Watermelons of Goa: Manohar Parrikar’s Allegorical Message for our Education System

A speech by Bharat’s Defence Minister Manohar Parrikar at an event hosted by the Federation of Gujarat Industries in Vadodara, has a very powerful message for the education system of our country

“I am from the village of Parra in Goa, hence we are called Parrikars. My village is famous for its watermelons. When I was a child, the farmers would organise a watermelon-eating contest at the end of the harvest season in May. All the kids would be invited to eat as many watermelons as they wanted.

Years later, I went to IIT Mumbai to study engineering. I went back to my village after 6.5 years. I went to the market looking for watermelons. They were all gone. The ones that were there were so small. I went to see the farmer who hosted the watermelon-eating contest. His son had taken over. He would host the contest but there was a difference.

When the older farmer gave us watermelons to eat he would ask us to spit out the seeds into a bowl. We were told not to bite into the seeds. He was collecting the seeds for his next crop. We were unpaid child labourers, actually. He kept his best watermelons for the contest and he got the best seeds which would yield even bigger watermelons the next year.

His son, when he took over, realised that the larger watermelons would fetch more money in the market so he sold the larger ones and kept the smaller ones for the contest. The next year, the watermelons were smaller, the year later even small. In watermelons the generation is one year. In seven years, Parra’s best watermelons were finished. In humans, generations change after 25 years. It will take us 200 years to figure what we were doing wrong while educating our children.”

Manohar Parrikar is spot on when he says that just like the watermelons of Parra were destroyed in 7 years, we too are on the path of destroying our nation society as we have neglected our education system for many generations now. One hopes that Parrikar ji’s colleague Prakash Javadekar in Ministry of Human Resource Development (MoHRD) and PM Modi listen to his message and take the following actions asap –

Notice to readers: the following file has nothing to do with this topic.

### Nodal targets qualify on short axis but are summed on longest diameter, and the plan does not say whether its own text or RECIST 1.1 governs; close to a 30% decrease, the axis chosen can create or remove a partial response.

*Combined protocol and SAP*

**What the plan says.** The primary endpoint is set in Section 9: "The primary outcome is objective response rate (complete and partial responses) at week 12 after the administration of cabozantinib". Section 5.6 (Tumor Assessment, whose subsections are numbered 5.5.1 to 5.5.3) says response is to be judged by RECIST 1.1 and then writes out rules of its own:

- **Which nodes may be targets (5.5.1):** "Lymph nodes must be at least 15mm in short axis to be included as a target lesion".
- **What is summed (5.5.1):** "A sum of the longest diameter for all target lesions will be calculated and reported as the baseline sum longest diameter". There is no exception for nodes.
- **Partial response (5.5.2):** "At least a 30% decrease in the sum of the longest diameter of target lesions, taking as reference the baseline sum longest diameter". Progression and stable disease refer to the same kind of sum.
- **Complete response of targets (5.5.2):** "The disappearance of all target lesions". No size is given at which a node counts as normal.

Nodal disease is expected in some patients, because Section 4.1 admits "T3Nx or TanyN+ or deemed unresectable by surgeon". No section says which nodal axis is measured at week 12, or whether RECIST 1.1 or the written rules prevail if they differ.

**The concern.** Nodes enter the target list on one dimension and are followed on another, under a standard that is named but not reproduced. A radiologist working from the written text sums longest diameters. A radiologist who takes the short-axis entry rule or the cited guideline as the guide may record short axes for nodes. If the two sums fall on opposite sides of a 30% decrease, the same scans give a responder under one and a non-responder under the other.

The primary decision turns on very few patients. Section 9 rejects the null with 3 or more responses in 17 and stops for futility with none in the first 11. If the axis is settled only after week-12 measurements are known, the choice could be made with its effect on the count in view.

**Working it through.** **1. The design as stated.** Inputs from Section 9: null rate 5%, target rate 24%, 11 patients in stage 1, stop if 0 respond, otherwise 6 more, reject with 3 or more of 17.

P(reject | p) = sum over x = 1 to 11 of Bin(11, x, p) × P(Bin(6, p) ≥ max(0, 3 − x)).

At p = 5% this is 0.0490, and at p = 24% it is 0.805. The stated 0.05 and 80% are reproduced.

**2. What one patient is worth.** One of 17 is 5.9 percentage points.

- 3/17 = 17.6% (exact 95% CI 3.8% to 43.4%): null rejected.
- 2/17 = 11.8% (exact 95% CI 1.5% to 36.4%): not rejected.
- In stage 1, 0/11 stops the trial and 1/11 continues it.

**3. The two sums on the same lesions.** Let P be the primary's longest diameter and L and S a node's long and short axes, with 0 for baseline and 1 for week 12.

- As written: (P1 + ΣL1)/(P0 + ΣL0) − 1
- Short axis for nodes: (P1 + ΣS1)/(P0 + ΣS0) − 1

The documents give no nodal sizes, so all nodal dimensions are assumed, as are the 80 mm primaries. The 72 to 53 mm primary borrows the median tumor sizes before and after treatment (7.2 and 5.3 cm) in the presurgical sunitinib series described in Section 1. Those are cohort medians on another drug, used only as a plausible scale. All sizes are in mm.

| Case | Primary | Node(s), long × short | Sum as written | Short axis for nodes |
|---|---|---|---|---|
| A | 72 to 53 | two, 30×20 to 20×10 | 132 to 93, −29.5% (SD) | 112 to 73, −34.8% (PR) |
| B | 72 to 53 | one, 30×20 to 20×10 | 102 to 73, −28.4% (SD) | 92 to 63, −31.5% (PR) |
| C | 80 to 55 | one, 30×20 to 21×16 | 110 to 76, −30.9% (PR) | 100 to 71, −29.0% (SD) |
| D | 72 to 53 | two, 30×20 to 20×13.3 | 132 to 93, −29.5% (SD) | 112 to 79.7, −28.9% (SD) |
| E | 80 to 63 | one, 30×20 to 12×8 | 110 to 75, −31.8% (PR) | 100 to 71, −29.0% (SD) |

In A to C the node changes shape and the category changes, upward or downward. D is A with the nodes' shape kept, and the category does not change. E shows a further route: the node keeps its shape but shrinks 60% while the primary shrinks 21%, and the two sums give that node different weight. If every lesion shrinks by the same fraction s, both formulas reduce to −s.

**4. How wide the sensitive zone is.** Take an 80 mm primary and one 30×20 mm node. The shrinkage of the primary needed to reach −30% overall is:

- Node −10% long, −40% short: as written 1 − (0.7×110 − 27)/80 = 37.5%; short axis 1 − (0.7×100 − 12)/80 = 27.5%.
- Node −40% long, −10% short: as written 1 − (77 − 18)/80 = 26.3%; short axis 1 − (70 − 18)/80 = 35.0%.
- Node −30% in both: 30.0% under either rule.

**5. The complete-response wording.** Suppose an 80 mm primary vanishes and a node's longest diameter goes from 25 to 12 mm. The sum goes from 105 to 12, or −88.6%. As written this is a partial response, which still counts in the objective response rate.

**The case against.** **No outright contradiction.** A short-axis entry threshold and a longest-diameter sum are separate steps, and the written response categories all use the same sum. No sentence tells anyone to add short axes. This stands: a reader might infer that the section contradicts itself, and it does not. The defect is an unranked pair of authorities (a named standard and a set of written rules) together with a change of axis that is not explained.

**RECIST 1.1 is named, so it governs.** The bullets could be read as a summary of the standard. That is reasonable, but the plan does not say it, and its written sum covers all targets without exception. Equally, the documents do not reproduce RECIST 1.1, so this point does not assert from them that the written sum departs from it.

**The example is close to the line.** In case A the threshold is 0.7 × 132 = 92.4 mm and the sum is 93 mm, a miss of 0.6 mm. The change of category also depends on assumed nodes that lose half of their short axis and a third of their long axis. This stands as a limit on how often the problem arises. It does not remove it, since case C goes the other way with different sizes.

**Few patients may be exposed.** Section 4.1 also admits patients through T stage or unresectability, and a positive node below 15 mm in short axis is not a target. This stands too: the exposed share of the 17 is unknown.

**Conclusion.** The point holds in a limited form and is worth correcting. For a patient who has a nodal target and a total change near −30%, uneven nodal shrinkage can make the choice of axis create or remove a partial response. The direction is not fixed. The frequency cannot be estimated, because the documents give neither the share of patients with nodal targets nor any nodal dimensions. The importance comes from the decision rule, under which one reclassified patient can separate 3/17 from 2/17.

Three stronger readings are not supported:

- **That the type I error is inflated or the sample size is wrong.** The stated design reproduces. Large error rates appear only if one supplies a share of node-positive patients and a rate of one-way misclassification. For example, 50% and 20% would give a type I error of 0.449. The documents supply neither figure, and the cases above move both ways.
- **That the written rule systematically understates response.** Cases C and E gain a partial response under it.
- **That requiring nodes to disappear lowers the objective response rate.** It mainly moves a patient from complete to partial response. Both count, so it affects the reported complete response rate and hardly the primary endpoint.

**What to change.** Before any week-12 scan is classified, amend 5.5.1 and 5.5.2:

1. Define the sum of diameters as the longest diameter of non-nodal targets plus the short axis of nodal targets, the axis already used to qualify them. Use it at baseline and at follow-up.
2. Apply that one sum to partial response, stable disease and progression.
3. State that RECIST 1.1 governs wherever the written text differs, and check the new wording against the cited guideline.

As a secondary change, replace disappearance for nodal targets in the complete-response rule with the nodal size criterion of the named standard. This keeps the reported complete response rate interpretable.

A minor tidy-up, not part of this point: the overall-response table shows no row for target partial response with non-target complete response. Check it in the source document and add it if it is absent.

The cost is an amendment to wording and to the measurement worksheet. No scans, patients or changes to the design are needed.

More Autonomy for Private Schools

  • Stop hunting down private Hindu run schools using RTE, a sectarian law introduced by Sonia Gandhi (and sadly not opposed by BJP) in 2009 under the cloak of social justice. RTE is a bad law and needs to be repealed, or at the very least needs to undergo drastic reform. 1000s of budget schools and top-notch institutions like NPS, Bengaluru are closing or being harassed under RTE which has unleashed ‘inspector raj’ on schools and also crippled them financially. Minority run schools like Christian missionary institutions are exempt from RTE, which is tantamount to skewing the playing field in their favor.
  • Use school vouchers to offer true choice to those from EWS (Economically Weaker Sections) background.

Drive for excellence in public schools

  • Have a laser focus to improve quality of public schools – when an autonomous Government body like KV Sangathan can run a chain of successful schools ‘Kendriya Vidyalayas‘ across the nation, it shows that other State run schools can deliver results too, if they are given more autonomy and held accountable for learning outcomes.

Curricula Reform – Go Indigenous!

  • Our school curricula needs a complete overhaul to provide both an indigenous perspective, and include latest scientific advancements. Discredited, divisive theories and doctored history peddled by Marxist historians needs to be done away with – let our children learn true facts about our civilization and roots of our nation. Shying away from our traditional knowledge repositories like Sanskrit, Yoga etc. due to fear of the ‘saffronization’ charge is ridiculous.
  • Ever since 1835 when Macaulay introduced the ‘modern’ education system in Bharat, we have laid stress on English as the medium of education in schools; for higher education in science, engineering, management, law etc. English is the only medium of education. For 69 years after Independence we have continued to follow this same system and where has it got us? Today, we lag behind countries like South Korea, Japan, Russia, China, Israel – all of which provide education (from school to college) in their native mother tongue!
  • It is time we broke the language apartheid that has only produced a layer of English speaking ruling class (IAS, judges, intellectuals etc) who are mediocre in their chosen domains and totally disconnected from the roots of the land. People like Sankrant Sanu with initiatives like www.bhashaneeti.org have done substantial ground-work in this area, and would be only too happy to aid the Government.

Faculty training

  • We need to improve Faculty training – our teachers need to be given all modern tools & training to ensure they can create world class students.
  • How can we attract our best young minds to teaching? For a start, we need to involve more young scholars and thinkers into policy making circles to challenge the ossified thinking of the Nehruvian academics, babus & civil society crowd who have hijacked education. There are a lot of insightful voices on social media who can be engaged if the Government shows the slightest interest.

(Disclaimer: We are grateful to Eisha Sarkar for her transcription of Manohar Parrikar’s speech.)